• What??? “Wild Geese” by Martha Ostenso and “The Wars” by Timothy Findley…two exceptional examples of “Can Lit.”…..No “Huh?” about it, we have had some fantastic writers in our midst. We don’t always have to look “outside” for brilliance.

          • “Wild Geese is a Canadian novel of the historical fiction genre written by the author Martha Ostenso, first published in 1925 by Dodd, Mead and Company. The story is set on the prairies of Manitoba,
            Canada in the 1920s. The novel details characters struggling against
            victimization to achieve a better life and follow their respective
            passions. Although the novel is primarily a realist novel, it does contain naturalist themes, especially in the subject of comparing Canadian wild geese to the progression of time and the inevitability of fate, as well as pathetic fallacy elements.”
            http://en.wikipedia.org/wiki/Wild_Geese_%28novel%29

            Enough said. Prairies, struggle against victimhood, realism. Cliché-ridden junk.

            “The Wars is a 1977 novel by Timothy Findley that tells the story of a young Canadian officer in World War I.
            Nineteen-year-old Robert Ross tries to escape both his grief over his
            sister’s death and the social norms of oppressive Victorian[1]
            upper-class society by enlisting in the Great War. He is quickly drawn
            into the madness of war and commits “a last desperate act to declare his
            commitment to life in the midst of death.””
            http://en.wikipedia.org/wiki/Wild_Geese_%28novel%29

            Maybe a bit better, though attacking oppressive Victorian norms in 1977 is about as intellectually courageous as denouncing the Spanish Inquisition. I’d be more interested if he were a jingo, something against the grain of middle-class Canadian morality.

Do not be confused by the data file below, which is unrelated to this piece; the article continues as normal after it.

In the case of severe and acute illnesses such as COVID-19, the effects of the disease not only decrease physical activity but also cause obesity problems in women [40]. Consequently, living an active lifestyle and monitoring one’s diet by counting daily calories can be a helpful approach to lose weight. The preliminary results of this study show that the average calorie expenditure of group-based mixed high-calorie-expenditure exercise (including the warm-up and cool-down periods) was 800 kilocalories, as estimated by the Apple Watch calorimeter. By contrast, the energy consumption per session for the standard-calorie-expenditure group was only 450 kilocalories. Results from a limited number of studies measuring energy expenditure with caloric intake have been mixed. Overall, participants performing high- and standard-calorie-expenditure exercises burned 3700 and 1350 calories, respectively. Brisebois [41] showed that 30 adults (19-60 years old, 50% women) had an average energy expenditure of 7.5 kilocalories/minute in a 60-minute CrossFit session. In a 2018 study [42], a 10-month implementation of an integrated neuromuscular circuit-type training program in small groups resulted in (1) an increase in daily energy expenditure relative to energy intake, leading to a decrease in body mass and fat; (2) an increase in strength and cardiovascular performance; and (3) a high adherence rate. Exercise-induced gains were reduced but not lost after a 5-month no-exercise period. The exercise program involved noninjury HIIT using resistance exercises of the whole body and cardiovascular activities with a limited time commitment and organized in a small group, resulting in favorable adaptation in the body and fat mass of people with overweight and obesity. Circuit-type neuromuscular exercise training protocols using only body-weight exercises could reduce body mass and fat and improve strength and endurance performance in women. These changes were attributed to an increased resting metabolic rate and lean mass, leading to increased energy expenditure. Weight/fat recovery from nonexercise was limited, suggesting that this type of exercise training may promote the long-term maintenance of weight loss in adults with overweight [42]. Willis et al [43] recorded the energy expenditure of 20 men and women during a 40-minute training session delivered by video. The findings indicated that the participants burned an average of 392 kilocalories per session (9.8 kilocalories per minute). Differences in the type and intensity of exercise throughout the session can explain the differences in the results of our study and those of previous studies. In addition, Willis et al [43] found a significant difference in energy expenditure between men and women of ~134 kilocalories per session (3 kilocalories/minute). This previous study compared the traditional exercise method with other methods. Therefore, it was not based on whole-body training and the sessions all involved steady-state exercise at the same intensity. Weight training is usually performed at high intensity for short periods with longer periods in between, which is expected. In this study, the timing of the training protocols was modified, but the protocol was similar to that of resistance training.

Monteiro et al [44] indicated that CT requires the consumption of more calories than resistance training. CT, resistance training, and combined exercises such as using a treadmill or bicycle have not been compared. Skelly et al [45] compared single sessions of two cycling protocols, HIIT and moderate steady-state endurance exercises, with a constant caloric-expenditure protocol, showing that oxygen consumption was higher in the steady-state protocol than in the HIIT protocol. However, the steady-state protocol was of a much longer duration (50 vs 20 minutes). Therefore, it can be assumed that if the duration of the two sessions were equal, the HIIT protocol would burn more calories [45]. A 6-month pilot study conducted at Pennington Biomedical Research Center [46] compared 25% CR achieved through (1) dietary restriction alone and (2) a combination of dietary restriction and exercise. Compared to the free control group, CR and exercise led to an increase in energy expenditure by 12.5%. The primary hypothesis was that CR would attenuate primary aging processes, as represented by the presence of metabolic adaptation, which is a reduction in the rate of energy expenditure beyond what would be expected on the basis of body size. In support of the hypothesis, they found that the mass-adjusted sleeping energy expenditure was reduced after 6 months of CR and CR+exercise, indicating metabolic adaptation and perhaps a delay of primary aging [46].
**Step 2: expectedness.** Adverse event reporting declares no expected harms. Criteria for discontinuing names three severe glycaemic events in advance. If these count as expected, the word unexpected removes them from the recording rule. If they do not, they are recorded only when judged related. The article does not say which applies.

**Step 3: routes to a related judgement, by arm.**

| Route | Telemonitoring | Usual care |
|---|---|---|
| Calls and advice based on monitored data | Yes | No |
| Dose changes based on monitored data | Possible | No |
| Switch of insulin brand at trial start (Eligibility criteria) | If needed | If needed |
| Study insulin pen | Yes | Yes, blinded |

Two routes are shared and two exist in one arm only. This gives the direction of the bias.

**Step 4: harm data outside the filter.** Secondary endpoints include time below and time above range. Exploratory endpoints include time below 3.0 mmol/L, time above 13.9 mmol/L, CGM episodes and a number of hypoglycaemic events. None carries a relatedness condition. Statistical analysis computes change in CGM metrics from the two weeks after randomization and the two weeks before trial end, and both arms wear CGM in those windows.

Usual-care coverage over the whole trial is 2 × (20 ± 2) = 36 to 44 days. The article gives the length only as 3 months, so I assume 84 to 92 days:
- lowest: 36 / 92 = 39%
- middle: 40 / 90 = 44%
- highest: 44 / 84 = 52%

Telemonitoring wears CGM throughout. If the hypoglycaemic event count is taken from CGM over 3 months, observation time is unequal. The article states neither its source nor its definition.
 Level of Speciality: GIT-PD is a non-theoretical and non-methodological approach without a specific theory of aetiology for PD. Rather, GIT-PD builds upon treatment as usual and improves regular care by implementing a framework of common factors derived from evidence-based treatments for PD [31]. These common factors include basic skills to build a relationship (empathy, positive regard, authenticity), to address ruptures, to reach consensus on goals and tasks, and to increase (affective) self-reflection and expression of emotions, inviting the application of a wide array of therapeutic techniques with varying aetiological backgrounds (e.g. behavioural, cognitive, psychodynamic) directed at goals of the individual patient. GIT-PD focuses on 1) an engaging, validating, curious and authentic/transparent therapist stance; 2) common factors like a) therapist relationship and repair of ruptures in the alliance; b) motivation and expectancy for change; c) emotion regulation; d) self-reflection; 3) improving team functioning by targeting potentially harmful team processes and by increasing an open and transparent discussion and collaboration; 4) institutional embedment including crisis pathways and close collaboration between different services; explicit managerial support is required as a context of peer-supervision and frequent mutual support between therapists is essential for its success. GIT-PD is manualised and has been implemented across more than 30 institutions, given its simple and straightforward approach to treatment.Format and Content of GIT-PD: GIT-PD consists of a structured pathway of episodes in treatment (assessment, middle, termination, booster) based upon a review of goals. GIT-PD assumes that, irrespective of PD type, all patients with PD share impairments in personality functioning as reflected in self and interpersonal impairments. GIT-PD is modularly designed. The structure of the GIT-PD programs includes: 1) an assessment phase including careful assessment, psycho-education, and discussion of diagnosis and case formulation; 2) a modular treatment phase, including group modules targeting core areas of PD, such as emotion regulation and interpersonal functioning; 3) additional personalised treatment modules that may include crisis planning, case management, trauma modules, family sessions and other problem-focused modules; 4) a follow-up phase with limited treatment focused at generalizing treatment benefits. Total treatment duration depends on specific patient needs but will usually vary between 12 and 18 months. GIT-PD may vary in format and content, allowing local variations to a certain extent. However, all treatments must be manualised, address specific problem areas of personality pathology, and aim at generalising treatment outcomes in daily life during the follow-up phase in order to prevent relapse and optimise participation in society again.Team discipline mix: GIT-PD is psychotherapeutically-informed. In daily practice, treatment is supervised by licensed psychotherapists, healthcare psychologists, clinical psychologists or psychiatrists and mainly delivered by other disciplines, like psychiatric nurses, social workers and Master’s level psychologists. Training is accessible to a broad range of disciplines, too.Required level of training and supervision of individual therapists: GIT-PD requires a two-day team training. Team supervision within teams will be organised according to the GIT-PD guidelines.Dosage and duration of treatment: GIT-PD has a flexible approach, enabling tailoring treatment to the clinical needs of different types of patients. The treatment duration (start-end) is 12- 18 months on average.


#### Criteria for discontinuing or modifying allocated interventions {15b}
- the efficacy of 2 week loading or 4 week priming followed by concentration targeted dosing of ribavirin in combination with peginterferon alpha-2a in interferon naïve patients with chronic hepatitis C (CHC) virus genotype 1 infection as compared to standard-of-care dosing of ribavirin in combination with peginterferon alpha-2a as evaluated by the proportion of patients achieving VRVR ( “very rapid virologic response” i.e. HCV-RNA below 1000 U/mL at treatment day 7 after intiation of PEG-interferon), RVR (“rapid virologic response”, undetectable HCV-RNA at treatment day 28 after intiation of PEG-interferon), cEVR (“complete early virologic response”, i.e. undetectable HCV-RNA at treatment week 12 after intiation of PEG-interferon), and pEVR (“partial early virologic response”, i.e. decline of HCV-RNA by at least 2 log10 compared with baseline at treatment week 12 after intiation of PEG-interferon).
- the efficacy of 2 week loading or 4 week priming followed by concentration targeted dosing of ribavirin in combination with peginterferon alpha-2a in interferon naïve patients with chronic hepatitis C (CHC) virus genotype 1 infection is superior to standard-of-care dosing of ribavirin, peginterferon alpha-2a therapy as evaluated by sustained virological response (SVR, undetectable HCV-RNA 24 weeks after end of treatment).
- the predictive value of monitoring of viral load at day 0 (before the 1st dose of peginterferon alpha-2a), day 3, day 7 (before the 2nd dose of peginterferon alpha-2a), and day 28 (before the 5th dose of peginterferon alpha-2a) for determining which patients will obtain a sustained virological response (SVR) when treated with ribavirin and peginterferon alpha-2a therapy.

• I am sorry but you can’t just read up on Wikipedia and dismiss the novels using THAT as your source. The young officer in Findley’s book is (spoiler alert) gay. The descriptions of battles and sex are raw and disturbing. It is worth a read because as always, Findley challenges readers to step outside their comfort zone. I challenge you to read the book. It is very short. I also challenge you to read the quirky and very enjoyable, Robert Kroetsch’s, “What the Crow Said”.

          • I wanted to point something out to you, Frank…Ostenso’s book was not “cliche-ridden junk” because she wrote it at a time when no one else was writing those stories. It is like Gabriel Roy’s “Tin Flute”. If you are the first one doing it, you are a maverick, not someone to be mocked as an imitator in an over-utilized genre.

          • “Comfort zone”? Gay sex and bullet wounds? Have you watched a movie in the past 20 years?

            Your Kroetsch challenge is declined. I’m too busy catching up on the 10 000 other Canadian short story writers and novelists who have written about “a town somewhere on the weather-beaten border between Alberta and Saskatchewan . . . [as] this prairie municipality — so remote from the rest of the world that its citizens aren’t sure which province they live in — becomes somehow locked inside its own world of patience, yearning and willful struggle with nature.” It’s educational, since, like 95% of my fellow Canadians under 90, I have absolutely zero connection to rural hope & heartbreak.

            Good point about Ostenso. She really paved the way for three generations of dreck. She deserves a nation’s thanks.

            Finally, if you name-drop books without summaries or reasons for your recommendation, expect people to (at most) Google them and read the Wikipedia entries.

          • While I appreciate you giving me that insight into current movies, you might remember that you did say Findley’s novel was published in 1977….when Brokeback Mountain was hardly on the scene.